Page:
My last column addressed legislation I have supported to better overall health care. This week, I want to focus on neurodegenerative diseases. The most notable of these diseases are Amyotrophic lateral sclerosis (ALS), Huntington’s, Alzheimer’s, and Parkinson’s.
On July 29, the House Energy and Commerce Committee’s Subcommittee on Health held a hearing entitled “The Path Forward: Advancing Treatments and Cures for Neurodegenerative Diseases.”
During this hearing, my colleagues and I questioned a panel of agency administrators from the National Institutes of Health (NIH) and the Food & Drug Administration (FDA). We had a second panel, which consisted of physicians and patient advocates. The two panels discussed the complexities of these diseases and the government’s role in providing resources and developing treatments.
My lines of questioning to the panels focused on ALS, also known as Lou Gehrig’s disease, and Huntington’s disease. Though these diseases are relatively rare, they affect several people I know or knew personally. Consequently, I have a special interest in furthering and perfecting research in these areas.
Neurodegenerative diseases cause nerve cells to break down over time. ALS primarily impacts physical function through deterioration of the muscles, leaving the mind intact. Huntington’s disease, on the other hand, affects physical and mental abilities by attacking the brain as well as the body. Both eventually lead to the loss of movement and speaking capacity, meaning patients require round-the-clock care.
Even after decades of investigation, no cure has been found for either ALS or Huntington’s disease, and there are very few treatment options. While unique challenges accompany the study of diseases that occur infrequently, I believe the government can do more to advance this research.
A swimming friend of mine has been battling ALS for several years. Desiring to support efforts to learn about the disease, he enrolled in an NIH study. It was a study requiring only 25 participants. And yet, recruiting a mere 25 people took nearly a year. This is unacceptable, particularly given that the average life expectancy for folks with ALS is 3-5 years. I pushed Dr. Walter Koroshetz, director at the NIH, to increase recruitment process efficiency.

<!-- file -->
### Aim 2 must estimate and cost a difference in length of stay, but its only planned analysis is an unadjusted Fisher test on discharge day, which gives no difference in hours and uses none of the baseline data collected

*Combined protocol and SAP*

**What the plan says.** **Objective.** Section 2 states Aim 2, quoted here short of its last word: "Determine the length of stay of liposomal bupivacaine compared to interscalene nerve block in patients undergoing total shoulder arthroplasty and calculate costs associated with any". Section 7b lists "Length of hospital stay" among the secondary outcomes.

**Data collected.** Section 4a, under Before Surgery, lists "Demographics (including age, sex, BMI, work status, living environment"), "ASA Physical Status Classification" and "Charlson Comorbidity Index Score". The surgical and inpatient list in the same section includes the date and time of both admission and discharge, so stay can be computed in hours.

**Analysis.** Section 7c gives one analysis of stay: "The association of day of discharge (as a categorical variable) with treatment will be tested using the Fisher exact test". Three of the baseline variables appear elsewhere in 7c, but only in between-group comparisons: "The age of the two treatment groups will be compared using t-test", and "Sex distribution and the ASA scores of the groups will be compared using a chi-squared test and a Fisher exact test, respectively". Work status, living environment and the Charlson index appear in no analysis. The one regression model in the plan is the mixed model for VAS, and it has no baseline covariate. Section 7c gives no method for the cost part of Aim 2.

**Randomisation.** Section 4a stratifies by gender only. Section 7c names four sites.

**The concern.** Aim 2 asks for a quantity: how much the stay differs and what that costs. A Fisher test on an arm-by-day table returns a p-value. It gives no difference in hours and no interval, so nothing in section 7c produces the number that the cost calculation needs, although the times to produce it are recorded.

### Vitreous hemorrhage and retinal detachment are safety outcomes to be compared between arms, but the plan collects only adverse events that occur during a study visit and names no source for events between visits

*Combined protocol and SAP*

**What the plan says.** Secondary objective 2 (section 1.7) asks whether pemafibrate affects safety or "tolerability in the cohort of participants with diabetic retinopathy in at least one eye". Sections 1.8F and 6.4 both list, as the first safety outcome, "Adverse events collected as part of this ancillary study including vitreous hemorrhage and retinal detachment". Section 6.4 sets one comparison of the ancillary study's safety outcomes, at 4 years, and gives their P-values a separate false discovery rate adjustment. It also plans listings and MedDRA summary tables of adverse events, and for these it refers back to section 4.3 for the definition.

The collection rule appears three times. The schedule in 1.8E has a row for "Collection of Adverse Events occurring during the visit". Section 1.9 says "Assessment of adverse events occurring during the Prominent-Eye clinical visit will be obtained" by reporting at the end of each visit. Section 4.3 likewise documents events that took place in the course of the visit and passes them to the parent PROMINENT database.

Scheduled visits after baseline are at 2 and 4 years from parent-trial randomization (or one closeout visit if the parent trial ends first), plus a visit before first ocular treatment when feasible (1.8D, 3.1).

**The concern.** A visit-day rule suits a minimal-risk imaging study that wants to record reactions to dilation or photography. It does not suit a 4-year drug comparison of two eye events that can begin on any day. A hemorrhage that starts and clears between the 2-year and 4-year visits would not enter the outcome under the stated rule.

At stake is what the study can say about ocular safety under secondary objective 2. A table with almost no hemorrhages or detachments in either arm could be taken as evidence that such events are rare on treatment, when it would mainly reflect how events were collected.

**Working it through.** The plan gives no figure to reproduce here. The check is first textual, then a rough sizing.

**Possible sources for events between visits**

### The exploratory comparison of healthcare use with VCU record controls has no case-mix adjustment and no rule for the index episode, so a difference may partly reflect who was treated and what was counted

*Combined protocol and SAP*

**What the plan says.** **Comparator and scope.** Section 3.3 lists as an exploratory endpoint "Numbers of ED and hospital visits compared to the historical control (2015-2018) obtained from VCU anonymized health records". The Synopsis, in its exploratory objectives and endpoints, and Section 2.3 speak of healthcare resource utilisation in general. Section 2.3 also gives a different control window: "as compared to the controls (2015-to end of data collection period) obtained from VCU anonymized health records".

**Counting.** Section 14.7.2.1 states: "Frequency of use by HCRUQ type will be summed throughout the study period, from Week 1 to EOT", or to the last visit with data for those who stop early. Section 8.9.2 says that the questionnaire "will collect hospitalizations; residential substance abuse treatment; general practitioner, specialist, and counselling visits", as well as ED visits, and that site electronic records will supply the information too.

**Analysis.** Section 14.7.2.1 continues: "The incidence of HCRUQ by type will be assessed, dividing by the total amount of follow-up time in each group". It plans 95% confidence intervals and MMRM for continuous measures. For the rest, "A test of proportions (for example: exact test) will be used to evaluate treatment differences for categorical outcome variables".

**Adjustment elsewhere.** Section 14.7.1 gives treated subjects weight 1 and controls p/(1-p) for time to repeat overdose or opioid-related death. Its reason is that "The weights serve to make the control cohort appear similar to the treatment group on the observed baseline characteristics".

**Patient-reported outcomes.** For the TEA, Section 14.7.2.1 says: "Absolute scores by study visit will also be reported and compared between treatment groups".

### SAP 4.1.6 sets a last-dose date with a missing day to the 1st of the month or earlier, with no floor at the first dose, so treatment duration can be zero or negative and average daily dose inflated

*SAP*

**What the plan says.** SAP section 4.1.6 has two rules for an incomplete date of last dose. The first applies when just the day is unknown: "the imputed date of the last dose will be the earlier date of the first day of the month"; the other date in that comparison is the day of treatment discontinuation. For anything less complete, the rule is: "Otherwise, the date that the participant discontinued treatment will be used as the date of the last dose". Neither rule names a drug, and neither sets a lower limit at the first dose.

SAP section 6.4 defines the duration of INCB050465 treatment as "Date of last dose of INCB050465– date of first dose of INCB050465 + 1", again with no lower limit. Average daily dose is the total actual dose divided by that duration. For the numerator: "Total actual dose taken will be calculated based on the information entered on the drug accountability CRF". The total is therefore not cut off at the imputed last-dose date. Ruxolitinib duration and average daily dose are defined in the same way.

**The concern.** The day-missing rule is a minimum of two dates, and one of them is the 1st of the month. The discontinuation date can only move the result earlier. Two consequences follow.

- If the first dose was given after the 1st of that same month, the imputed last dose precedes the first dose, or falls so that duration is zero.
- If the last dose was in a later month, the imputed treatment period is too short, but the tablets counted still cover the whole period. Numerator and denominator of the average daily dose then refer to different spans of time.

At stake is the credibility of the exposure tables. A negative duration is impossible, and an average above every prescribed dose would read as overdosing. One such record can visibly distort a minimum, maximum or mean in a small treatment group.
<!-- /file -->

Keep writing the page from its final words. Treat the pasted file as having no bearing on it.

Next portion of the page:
Further, because medical studies rely on participants from a wide variety of backgrounds, I emphasized the need to recruit patients from all geographic areas. Patients from certain ethnic groups and those who reside in rural areas are traditionally underrepresented in research studies. But telehealth technology is allowing that to change. I was encouraged to learn NIH is beginning to use this tool.
To offer my support for expanding research for ALS, I have co-sponsored HR 3537, the Accelerating Access to Critical Therapies for ALS Act. This bill would award grants to help facilitate patients’ access to investigational medications and fund further research and development of drugs used to treat ALS.
ALS is supposed to be a rare disease, but I have known a number of people who have had this malady. Among those who lost their battle were Mike Aheron, Julie Mullins, and my friend, former Delegate Ray Robrecht. These numbers seem high based on national averages, so I wanted to know if there is any evidence of geographic outbreaks. Or if environmental exposure could be a component of diagnosis.
Dr. Jinsy Andrews, of Columbia University, responded that exposure to environmental issues might be a contributing factor, but there is not yet enough research to prove a direct correlation.
While the cause of ALS is unknown, experts have proved that Huntington’s disease is genetically transmitted.
Another friend of mine from Salem died from Huntington’s disease. I asked Kala Booth, a Huntington’s disease caregiver and patient, about the medications currently being prescribed to treat Huntington’s. She replied, “There is nothing to treat it right now, but they (current drugs) are to slow the progression of it.”
She also shared that the lack of treatment and deterioration of their brains often leads to feelings of hopelessness, putting many at risk of suicide. I commend Miss Booth’s courage and resilience and the courage of all battling this disease.
In response to her testimony, I was happy to sign on to HR 2050, the Huntington’s Disease Disability Insurance Access Act. This bill would accelerate payment of Social Security Disability Insurance (SSDI) benefits and Medicare eligibility for those with Huntington’s.
Current treatment practices do little to actually cure these diseases and provide minimal physical changes for the patients. As someone who has witnessed the devastating impacts of some of these neurodegenerative diseases, I will continue to support legislation promoting research for treatments and cures.
For questions, concerns, or comments, contact my Abingdon office at 276-525-1405, Christiansburg office at 540-381-5671, or via email at www.morgangriffith.house.gov.